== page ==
Chicory is a plant in the Asteraceae
family of plants. Other plants in this family include artichoke, camomile, lettuce, tarragon and sunflower seeds. Radicchio is the same plant as chicory, endive is a different species, Cichorium endivia
, but in the same genus as chicory and endive.
The leaves of the plant can be eaten as salad greens and the roots can be ground and used as an ingredient in teas and herbal remedies.
Inulin is a product extracted from many plants, but most commonly chicory root. It is used as a sweetener and as a source of fibre.
Like other plants in this family of plants it contains sesquiterpene lactone, which can cause skin irritation and allergic contact dermatitis.
Studies have shown chicory contains Bet v 1 - like proteins
. These are linked to Pollen Food Allergy Syndrome
Chicory and inulin are a high FODMAP
food as it is high in fructans. FODMAP stands for F
olyols. Foods high in FODMAPs can cause symptoms of food intolerance, affecting the gastro intestinal system and this can be mistaken for a true IgE food allergy.
Chicory and inulin are high in salicylates
. Salicylates have the potential to cause worsening of asthma, swelling, itching and hives as well as food intolerance symptoms in people who are sensitive to salicylates.
You can read more about Food Intolerances
on the dedicated Food Intolerance Page.
Chicory is linked to allergic contact dermatitis due to the sesquiterpene lactones in plant.
The Bet v 1 like proteins links this food as a possible trigger for Pollen Food Allergy Syndrome
If you are allergic to chicory, then you may not be able to eat other plants in the Asteraceae
family of plants, including artichoke, camomile, lettuce, tarragon and sunflower seeds.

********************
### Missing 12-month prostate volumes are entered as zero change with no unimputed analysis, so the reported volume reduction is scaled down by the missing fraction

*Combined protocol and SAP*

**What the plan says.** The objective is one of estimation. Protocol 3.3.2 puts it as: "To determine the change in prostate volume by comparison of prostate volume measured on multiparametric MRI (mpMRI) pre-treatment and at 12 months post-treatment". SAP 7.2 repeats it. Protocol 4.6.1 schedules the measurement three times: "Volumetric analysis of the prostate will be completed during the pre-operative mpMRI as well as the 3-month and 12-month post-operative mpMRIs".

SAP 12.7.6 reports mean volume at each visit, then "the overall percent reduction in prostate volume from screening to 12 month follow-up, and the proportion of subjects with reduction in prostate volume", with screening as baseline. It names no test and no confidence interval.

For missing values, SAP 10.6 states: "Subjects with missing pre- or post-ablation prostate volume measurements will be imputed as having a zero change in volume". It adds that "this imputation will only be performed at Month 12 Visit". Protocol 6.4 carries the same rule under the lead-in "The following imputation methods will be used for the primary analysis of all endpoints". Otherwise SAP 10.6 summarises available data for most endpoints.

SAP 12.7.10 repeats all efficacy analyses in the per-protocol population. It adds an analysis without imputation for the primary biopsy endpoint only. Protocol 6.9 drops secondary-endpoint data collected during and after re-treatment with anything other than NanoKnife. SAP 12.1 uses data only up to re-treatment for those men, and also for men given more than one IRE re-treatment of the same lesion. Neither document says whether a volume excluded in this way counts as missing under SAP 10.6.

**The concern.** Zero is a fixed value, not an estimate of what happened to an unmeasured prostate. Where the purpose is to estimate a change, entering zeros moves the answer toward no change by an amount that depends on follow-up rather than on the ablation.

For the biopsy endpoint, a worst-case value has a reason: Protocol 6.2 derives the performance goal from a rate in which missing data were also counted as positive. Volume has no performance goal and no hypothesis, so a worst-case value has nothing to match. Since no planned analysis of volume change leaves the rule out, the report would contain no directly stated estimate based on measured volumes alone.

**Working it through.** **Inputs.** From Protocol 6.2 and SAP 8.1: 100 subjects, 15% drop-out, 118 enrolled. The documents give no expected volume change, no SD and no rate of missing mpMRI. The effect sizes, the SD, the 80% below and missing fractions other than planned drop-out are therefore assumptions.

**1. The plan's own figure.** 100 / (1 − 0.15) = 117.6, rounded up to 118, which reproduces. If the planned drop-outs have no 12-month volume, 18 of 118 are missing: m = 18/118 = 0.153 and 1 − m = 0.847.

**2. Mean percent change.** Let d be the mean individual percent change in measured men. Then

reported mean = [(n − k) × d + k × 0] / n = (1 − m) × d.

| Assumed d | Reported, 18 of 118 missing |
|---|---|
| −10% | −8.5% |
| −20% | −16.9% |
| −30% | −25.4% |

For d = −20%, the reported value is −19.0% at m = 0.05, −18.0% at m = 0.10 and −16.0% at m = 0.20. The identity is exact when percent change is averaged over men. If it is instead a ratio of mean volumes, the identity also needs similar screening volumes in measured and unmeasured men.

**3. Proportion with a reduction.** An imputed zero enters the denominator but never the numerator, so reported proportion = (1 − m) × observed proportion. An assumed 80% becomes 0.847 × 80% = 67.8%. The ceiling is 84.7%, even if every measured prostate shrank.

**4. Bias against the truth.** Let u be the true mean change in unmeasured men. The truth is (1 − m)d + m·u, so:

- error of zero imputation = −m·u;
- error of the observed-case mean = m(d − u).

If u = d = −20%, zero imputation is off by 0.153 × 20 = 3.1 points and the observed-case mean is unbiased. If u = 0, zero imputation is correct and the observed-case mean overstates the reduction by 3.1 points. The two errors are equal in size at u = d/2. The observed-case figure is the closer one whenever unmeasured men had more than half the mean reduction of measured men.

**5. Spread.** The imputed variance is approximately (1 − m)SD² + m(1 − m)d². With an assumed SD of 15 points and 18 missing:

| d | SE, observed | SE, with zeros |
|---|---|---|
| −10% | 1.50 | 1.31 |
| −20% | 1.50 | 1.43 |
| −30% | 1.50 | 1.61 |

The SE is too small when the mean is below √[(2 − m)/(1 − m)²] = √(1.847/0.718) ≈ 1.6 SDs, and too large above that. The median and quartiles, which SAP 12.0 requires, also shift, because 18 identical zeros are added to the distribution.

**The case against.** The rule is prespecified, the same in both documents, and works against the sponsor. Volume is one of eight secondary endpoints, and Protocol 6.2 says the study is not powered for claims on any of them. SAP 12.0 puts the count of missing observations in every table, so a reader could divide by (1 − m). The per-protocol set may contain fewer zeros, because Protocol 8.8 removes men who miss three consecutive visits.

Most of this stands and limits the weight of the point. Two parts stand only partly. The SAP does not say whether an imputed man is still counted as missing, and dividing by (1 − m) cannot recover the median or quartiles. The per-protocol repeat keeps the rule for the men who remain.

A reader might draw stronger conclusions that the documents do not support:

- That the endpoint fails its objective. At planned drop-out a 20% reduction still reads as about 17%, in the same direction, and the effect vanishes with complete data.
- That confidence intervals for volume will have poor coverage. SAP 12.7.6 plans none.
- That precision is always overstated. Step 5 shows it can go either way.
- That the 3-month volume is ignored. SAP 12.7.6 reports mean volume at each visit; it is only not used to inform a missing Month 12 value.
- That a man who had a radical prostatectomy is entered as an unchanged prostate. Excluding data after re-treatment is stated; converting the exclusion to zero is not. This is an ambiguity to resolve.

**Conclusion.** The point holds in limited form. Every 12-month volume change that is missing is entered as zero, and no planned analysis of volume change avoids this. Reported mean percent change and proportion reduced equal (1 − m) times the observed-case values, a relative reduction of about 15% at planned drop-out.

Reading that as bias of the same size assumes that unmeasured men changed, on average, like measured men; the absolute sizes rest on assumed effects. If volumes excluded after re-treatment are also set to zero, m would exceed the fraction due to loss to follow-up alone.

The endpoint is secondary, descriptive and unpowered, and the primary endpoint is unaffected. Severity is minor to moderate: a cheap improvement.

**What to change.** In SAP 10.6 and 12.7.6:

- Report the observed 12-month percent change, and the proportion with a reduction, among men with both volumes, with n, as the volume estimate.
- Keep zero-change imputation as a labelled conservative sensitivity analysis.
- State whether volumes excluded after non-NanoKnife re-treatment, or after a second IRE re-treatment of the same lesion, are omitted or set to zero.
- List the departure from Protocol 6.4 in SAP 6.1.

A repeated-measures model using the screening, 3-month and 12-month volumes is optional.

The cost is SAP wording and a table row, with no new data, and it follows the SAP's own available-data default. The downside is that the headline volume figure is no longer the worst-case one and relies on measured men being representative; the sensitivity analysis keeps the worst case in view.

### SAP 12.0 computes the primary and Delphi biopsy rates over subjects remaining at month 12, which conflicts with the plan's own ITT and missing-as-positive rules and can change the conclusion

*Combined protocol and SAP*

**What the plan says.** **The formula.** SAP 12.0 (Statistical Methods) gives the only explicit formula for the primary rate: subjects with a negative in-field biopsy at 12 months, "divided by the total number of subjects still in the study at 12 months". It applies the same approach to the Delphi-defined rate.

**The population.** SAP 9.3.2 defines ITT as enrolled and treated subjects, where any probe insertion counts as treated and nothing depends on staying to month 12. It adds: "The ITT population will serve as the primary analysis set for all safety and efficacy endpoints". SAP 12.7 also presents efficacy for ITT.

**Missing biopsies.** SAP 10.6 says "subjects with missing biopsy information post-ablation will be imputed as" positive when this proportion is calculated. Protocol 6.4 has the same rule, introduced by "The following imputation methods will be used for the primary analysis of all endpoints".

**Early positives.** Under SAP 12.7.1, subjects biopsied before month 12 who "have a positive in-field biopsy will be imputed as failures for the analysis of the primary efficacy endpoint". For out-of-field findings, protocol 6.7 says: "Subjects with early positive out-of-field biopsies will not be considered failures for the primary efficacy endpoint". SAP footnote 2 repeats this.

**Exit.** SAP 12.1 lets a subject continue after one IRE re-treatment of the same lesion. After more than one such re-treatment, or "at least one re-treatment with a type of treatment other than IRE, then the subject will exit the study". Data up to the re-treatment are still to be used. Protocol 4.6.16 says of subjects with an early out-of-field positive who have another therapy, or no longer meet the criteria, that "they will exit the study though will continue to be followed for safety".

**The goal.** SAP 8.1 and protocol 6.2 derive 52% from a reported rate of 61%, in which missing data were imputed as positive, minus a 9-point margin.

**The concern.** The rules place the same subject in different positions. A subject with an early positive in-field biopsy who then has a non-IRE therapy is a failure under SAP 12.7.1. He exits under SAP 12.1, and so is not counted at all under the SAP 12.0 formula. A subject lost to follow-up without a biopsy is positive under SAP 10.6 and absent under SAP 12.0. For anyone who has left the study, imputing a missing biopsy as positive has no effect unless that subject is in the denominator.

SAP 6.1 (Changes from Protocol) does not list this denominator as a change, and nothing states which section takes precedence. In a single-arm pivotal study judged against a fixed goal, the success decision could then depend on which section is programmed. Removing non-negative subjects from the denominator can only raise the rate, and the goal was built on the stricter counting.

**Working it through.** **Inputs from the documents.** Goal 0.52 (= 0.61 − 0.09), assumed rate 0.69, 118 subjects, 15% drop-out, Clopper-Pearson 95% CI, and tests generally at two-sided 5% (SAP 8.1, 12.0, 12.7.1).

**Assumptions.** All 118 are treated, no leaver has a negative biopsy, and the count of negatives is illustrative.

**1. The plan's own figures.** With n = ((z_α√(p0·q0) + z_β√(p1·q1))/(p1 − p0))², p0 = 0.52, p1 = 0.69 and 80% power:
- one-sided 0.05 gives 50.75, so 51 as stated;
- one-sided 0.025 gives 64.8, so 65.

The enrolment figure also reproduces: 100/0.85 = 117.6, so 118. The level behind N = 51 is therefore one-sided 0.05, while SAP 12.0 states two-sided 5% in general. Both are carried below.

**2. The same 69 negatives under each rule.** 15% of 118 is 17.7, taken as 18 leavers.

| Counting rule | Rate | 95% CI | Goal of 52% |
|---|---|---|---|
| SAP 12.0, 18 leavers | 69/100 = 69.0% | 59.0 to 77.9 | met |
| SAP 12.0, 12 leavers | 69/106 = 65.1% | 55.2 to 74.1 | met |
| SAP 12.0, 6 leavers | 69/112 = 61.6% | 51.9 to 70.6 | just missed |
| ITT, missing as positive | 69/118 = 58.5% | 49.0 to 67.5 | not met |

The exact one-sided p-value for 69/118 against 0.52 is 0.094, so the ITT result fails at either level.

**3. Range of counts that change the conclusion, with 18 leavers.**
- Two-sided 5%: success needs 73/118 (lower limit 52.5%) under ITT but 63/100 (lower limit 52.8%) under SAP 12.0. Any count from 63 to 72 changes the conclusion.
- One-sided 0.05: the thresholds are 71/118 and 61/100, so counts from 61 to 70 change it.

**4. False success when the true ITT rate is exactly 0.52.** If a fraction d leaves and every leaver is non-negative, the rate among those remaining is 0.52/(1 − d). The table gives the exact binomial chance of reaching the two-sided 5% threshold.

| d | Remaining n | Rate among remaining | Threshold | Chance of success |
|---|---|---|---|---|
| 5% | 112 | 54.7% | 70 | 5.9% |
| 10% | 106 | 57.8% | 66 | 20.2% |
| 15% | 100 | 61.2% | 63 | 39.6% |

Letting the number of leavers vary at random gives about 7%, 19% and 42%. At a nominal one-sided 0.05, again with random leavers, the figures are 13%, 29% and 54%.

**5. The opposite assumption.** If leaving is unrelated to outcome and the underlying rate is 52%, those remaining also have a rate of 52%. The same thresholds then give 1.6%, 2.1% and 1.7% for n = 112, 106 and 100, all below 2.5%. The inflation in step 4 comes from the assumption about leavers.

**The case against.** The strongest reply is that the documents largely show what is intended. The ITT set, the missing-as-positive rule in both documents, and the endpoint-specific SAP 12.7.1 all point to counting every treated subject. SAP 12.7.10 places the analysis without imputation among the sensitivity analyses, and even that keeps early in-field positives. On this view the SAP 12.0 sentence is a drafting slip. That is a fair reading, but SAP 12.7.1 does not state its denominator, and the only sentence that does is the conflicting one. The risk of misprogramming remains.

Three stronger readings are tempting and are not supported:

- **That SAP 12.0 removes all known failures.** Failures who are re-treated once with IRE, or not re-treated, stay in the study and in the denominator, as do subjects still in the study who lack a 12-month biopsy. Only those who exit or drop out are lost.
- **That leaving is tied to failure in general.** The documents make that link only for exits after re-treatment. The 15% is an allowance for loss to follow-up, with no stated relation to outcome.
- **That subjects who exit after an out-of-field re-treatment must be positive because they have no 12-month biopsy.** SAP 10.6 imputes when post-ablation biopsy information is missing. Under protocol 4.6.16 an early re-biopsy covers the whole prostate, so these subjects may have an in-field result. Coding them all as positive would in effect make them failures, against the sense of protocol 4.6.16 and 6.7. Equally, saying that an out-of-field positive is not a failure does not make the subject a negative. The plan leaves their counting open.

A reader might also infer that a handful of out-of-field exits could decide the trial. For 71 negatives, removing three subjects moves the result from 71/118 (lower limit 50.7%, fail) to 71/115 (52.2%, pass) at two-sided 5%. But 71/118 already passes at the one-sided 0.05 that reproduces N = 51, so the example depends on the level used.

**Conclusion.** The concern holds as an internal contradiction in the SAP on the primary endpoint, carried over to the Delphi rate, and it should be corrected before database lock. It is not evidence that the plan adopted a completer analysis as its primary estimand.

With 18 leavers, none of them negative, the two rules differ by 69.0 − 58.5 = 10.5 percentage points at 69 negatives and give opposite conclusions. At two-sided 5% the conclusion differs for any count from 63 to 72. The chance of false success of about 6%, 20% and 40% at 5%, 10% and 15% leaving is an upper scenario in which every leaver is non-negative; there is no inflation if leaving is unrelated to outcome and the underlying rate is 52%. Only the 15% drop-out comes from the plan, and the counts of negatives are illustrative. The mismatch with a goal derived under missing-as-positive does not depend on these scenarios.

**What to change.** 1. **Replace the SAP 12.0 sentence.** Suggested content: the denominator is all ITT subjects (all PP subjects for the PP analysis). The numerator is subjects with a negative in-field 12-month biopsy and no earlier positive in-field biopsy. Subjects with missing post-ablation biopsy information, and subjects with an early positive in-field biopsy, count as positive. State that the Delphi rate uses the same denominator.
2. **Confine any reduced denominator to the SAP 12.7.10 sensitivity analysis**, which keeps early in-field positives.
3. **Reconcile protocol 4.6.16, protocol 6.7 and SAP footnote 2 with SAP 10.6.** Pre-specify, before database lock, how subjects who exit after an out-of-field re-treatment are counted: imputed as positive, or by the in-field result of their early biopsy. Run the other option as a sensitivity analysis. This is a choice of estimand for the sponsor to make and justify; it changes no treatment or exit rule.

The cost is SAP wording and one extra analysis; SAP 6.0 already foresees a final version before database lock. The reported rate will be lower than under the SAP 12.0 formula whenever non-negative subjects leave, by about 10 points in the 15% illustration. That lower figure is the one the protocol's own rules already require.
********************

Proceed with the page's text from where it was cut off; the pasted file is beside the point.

Other foods which contain Bet v 1 include almond, apple, apricot, caraway, carrot, celery, cherry, dill, fig, hazelnut, jackfruit, kiwi, mango, parsley, peach, peanut, raspberry, soya, strawberry, tomato and walnut.
Note that the food lists are not completely exhaustive, visit the Cross Reactivity Tool to see the most up to date lists of which foods contain which allergens.
DermNet NZ - Compositae Allergy
Science Direct - Chicory
Science Direct - Inulin
Pollen Library - Chicory
FODMAPedia - Chicory
ATP Science - Salicylate Foods
Articles and Journals
The high dose of inulin exacerbated food allergy through the excess accumulation of short-chain fatty acids in a BABL/c mouse model, 2023
Dietary inulin fiber can promote allergy-related type of inflammation in the gut and lungs, 2022
The Common Cichory (Cichorium intybus L.) as a Source of Extracts with Health-Promoting Properties—A Review, 2021
Asteraceae species as potential environmental factors of allergy, 2019
A young child with anaphylaxis to inulin, a common substance in processed, high fiber foods, 2017
Occupational rhinoconjunctivitis and asthma caused by chicory and oral allergy syndrome associated with bet v 1-related protein, 2009
Hypersensitivity to Inulin: A Rare and Mostly Benign Event, 2008
Allergy to red chicory (Cichorium intybus var. sylvestre), 2004
Oral allergy syndrome to chicory associated with birch pollen allergy, 2003
Food allergy to Belgian endive (chicory), 1997
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